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Ohio State football fall camp a learning experience for young players

August 7, 2014

moody.178@osu.edu
OSU junior linebacker Joshua Perry walks into the Buckeyes' team hotel, the Hyatt Place Columbus on Yard Street, Aug. 7. Credit: Tim Moody / Lantern sports editor

OSU junior linebacker Joshua Perry walks into the Buckeyes’ team hotel, the Hyatt Place Columbus on Yard Street, Aug. 7.
Credit: Tim Moody / Lantern sports editor

When the Ohio State football team moved into its hotel for the rest of fall camp, it was clear that the coaching staff had a plan in mind by pairing veterans with young players of the same position.

Some of those veterans know exactly what to expect in camp, and have a clear set of rules for their room at the Hyatt Place Columbus on Yard Street.

“Shut up, don’t snore, sleep when it’s time to sleep,” senior tight end Jeff Heuerman said outside the team hotel Thursday.

While Heuerman and some other veterans know it will be important to get as much sleep as possible during the two-week grind heading into the season, noise level won’t be bothering all of them.

“It’s not going to bother me,” junior linebacker Joshua Perry said. “I sleep like a rock.”

The rule of the room certainly goes to the veteran player, but they aren’t paired with freshmen in order to intimidate.

Senior cornerback Doran Grant said he is paired with freshman cornerback Marshon Lattimore at the hotel, but he said the pairing can help each of them get better for the season. He added it’s a chance to help the younger players get ready for their first go around as a Buckeye.

“Just to help guide the freshmen…through camp,” Grant said. “When they get down, you know, pick them up, hug them up a little bit, show them that everything is good.”

Grant, for one, said he didn’t try to enforce any power as a senior, even when it came to bed selection in the room.

“I went up there and he (Lattimore) already called the window, he had his stuff on there, so it’s okay,” he said. “As long as we both get a bed, that’s good.”

Junior offensive lineman Jacoby Boren said the same wasn’t the case when it comes to his pairing with freshman offensive lineman Kyle Trout, but added he wouldn’t have a set of rules for the room.

“We don’t really have any rules,” Boren said. “I just took the bed closest to the window, so other than that we’re good.”

At the end of the day, Heuerman, who is rooming with redshirt-freshman tight end Marcus Baugh, said the hotel is only a small portion of fall camp. He said when the players get back to the hotel after practice, they spend about half an hour awake before it’s lights out to get ready for another day.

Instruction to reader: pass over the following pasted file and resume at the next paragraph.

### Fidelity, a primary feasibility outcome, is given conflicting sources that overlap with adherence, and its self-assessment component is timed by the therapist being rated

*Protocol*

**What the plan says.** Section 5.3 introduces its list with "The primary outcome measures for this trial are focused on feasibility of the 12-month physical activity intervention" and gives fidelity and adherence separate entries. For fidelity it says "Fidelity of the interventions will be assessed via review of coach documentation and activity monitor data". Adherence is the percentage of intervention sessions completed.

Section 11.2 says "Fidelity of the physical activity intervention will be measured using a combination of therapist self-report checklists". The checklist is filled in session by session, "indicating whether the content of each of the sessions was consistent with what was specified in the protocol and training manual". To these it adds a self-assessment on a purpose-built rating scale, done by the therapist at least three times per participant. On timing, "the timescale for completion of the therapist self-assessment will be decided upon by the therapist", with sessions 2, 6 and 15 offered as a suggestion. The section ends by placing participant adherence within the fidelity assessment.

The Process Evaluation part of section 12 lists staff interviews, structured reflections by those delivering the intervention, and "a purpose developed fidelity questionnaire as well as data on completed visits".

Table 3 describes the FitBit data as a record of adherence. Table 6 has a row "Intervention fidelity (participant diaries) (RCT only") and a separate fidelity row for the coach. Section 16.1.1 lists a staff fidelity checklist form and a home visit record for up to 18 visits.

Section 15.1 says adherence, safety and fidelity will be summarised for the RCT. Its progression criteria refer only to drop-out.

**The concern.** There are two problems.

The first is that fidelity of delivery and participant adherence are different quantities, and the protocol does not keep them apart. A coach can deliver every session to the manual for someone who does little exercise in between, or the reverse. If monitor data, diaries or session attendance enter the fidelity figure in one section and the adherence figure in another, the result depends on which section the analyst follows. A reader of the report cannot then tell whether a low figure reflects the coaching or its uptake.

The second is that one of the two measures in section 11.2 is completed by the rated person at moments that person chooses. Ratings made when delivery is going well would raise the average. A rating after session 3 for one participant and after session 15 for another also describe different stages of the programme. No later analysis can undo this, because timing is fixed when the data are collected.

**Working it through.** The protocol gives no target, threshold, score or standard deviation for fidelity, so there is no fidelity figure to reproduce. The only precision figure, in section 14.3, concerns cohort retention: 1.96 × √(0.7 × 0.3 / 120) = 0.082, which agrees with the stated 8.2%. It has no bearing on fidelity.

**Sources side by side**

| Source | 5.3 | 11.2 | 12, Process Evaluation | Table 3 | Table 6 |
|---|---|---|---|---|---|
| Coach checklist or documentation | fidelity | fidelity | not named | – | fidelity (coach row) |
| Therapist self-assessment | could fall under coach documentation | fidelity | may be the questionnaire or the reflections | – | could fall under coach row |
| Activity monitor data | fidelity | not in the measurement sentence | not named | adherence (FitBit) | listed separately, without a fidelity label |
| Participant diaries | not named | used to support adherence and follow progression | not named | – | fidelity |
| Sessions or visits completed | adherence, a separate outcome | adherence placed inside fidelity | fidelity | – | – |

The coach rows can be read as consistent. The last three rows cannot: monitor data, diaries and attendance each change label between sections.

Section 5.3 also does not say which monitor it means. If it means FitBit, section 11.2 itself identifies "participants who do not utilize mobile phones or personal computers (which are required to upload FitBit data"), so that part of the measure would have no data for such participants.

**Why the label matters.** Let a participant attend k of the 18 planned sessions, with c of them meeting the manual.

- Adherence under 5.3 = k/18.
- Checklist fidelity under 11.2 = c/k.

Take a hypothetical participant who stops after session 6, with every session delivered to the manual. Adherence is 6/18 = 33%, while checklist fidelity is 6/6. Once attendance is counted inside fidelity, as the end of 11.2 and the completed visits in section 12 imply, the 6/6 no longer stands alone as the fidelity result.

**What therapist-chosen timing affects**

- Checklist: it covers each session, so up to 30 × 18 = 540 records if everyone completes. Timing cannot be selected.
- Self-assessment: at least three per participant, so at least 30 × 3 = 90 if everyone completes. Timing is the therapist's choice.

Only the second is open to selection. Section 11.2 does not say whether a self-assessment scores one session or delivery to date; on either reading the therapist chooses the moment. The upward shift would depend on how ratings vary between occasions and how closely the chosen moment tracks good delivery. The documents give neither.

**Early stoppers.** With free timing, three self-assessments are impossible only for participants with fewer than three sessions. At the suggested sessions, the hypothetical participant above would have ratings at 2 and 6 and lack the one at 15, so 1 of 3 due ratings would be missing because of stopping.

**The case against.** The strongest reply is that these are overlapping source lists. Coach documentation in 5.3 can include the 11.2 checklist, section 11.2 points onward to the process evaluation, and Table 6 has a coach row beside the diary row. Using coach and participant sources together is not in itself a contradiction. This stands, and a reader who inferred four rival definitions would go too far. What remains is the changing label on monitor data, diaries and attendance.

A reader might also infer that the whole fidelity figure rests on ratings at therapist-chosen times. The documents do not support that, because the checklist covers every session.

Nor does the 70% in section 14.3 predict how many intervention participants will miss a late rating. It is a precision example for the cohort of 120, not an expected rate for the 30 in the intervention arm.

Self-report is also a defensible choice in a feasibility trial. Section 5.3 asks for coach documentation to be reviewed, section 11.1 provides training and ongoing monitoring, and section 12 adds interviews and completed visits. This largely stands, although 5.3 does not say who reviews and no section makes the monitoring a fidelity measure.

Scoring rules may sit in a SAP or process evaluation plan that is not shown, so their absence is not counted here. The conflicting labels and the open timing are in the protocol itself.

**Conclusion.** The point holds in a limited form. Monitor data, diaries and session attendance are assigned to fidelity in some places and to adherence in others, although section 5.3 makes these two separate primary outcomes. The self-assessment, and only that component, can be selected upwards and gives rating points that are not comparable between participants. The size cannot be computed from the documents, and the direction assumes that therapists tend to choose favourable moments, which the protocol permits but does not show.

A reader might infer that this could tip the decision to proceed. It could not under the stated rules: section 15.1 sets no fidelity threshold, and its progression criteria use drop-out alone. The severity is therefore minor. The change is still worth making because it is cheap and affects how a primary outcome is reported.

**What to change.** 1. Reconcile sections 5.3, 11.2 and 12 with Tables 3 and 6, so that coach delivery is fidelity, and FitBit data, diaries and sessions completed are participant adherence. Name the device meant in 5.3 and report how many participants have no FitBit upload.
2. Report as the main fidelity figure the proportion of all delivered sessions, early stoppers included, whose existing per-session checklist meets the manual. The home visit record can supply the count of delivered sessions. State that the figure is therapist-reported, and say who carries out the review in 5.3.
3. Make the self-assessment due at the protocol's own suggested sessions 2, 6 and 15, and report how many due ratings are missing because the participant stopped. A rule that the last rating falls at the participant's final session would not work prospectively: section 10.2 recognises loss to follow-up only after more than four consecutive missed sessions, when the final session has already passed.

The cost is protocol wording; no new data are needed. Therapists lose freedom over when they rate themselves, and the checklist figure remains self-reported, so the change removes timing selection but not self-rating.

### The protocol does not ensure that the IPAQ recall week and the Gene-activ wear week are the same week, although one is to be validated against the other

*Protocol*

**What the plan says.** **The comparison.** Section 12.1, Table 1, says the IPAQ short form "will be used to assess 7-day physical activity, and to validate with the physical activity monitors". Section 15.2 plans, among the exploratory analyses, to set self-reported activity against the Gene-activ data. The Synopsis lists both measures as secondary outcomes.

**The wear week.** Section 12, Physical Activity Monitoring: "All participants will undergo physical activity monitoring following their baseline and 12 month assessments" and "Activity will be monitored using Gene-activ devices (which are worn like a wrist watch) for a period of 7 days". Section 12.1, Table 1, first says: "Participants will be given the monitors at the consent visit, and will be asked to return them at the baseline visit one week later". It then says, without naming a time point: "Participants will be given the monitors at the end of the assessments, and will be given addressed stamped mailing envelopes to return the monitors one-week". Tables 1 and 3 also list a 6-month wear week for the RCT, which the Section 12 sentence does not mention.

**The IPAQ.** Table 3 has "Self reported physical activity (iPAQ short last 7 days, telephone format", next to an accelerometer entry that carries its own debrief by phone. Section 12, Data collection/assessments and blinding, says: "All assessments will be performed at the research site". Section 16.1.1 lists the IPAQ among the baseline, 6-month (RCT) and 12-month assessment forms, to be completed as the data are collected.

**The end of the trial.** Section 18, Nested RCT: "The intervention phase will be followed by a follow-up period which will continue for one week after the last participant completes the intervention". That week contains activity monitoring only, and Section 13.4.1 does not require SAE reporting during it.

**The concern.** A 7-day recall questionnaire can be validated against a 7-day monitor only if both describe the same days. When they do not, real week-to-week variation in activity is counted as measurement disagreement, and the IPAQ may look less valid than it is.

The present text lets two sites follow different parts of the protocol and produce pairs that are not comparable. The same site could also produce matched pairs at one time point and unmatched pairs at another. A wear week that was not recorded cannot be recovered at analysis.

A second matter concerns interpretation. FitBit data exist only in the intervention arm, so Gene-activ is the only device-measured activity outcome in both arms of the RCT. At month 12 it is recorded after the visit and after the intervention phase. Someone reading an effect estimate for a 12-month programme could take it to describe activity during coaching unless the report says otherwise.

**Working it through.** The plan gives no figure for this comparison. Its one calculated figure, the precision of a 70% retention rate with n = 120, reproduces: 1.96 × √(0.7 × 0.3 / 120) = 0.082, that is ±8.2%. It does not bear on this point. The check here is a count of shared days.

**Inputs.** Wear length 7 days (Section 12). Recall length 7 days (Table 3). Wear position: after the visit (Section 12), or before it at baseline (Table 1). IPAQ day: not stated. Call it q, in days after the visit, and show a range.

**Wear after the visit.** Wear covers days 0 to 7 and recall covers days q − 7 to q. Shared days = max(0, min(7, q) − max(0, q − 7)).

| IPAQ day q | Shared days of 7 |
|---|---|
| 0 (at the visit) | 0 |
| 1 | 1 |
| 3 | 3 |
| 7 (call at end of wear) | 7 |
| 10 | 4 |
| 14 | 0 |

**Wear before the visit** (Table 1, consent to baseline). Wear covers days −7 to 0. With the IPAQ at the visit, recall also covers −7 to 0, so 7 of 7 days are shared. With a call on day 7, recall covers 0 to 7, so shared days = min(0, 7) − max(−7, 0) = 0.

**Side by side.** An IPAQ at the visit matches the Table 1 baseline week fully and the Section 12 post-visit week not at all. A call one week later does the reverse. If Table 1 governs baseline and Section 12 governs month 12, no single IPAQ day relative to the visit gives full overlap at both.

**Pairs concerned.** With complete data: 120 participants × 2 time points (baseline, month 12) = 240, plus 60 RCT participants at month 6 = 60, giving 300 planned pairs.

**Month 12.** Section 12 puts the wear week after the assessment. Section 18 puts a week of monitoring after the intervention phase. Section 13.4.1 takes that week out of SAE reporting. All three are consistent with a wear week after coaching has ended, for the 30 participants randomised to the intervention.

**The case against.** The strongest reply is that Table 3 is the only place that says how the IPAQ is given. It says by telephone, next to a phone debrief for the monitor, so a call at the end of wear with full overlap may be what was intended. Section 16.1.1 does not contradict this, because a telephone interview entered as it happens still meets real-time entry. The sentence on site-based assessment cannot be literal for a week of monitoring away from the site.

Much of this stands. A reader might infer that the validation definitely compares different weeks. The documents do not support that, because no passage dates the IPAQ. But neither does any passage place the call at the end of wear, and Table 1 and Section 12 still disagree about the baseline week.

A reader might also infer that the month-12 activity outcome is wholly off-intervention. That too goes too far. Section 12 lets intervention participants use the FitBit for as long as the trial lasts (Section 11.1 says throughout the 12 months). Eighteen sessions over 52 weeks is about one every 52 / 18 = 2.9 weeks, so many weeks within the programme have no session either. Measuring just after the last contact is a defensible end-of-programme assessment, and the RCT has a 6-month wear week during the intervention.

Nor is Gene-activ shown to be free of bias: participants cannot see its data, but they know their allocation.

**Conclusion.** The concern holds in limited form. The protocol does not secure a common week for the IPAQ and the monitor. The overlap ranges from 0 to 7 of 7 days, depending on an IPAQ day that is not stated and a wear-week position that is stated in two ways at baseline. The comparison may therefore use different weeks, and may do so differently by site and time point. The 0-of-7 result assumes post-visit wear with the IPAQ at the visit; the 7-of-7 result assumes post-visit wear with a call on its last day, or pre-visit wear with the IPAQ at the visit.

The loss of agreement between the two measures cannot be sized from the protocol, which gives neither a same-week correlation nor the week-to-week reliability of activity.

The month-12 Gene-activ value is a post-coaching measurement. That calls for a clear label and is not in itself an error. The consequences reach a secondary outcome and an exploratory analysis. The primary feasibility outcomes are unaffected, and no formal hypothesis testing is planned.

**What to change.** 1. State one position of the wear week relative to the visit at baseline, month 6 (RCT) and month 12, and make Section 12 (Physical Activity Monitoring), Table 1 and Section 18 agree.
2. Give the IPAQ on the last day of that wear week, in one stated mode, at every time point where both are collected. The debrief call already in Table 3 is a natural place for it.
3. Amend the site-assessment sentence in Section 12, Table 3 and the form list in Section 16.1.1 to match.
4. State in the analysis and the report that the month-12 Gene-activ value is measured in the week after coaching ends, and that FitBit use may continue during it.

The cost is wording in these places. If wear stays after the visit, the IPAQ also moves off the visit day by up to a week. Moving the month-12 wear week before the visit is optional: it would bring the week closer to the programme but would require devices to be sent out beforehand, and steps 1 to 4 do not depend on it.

Heuerman also had a warning for the younger players, saying the first few days of camp didn’t touch on the “hard stuff.”

“A lot of those younger guys, they don’t know what’s coming,” he said. “Two-a-days starts on Saturday I think. Once you move into the hotel it gets real.”

Heuerman added that the players have to turn in their car keys during camp, and in years past had to turn in their cell phones during the day.

Senior linebacker Curtis Grant said, once you move into the hotel, football takes over your entire life. He added it will be a difficult adjustment for any players going through their first fall camp.

“It’s going to be a tough time in their life, because they’re stuck in the hotel, you can’t do anything,” Grant said. “By next week, everybody is going to hate their life because they can’t go anywhere.”

Redshirt-sophomore safety Tyvis Powell said the time in the hotel can also be used to make sure the young players are prepared, and still preparing, to step on the field once the season starts. Powell is rooming with freshman safety Erick Smith, and said he’ll be making sure Smith knows his assignments inside and out.

“I know yesterday he was struggling a little bit on some plays, so basically I’m just going to kind of quiz him, make sure he’s got the playbook,” Powell said.

While fall camp is certainly a new experience for the younger players, there are still some veterans going through it from a different perspective.

Senior offensive lineman Joel Hale is participating in his fourth fall camp as a Buckeye, but just his first on offense. Hale spent his first three seasons as a defensive lineman, where he saw extensive playing time last season. He said it was a risk to make the switch, and has to be ready to go everyday no matter what, even as a senior.

“I mean, I’m fighting for my life right now, I’ve got to fight everyday and I’m a senior,” Hale said. “That’s hard.”

After Thursday’s practice, the Buckeyes are scheduled to have 14 more days of camp. Two-a-day sessions are set for six of those days, with the last coming on Aug. 20 while camp is scheduled to end Aug. 23 –– their last day in the hotel.

OSU’s season is scheduled to start Aug. 30 against Navy at M&T Bank Stadium in Baltimore. Kickoff is set for noon.


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  1. Guest says:

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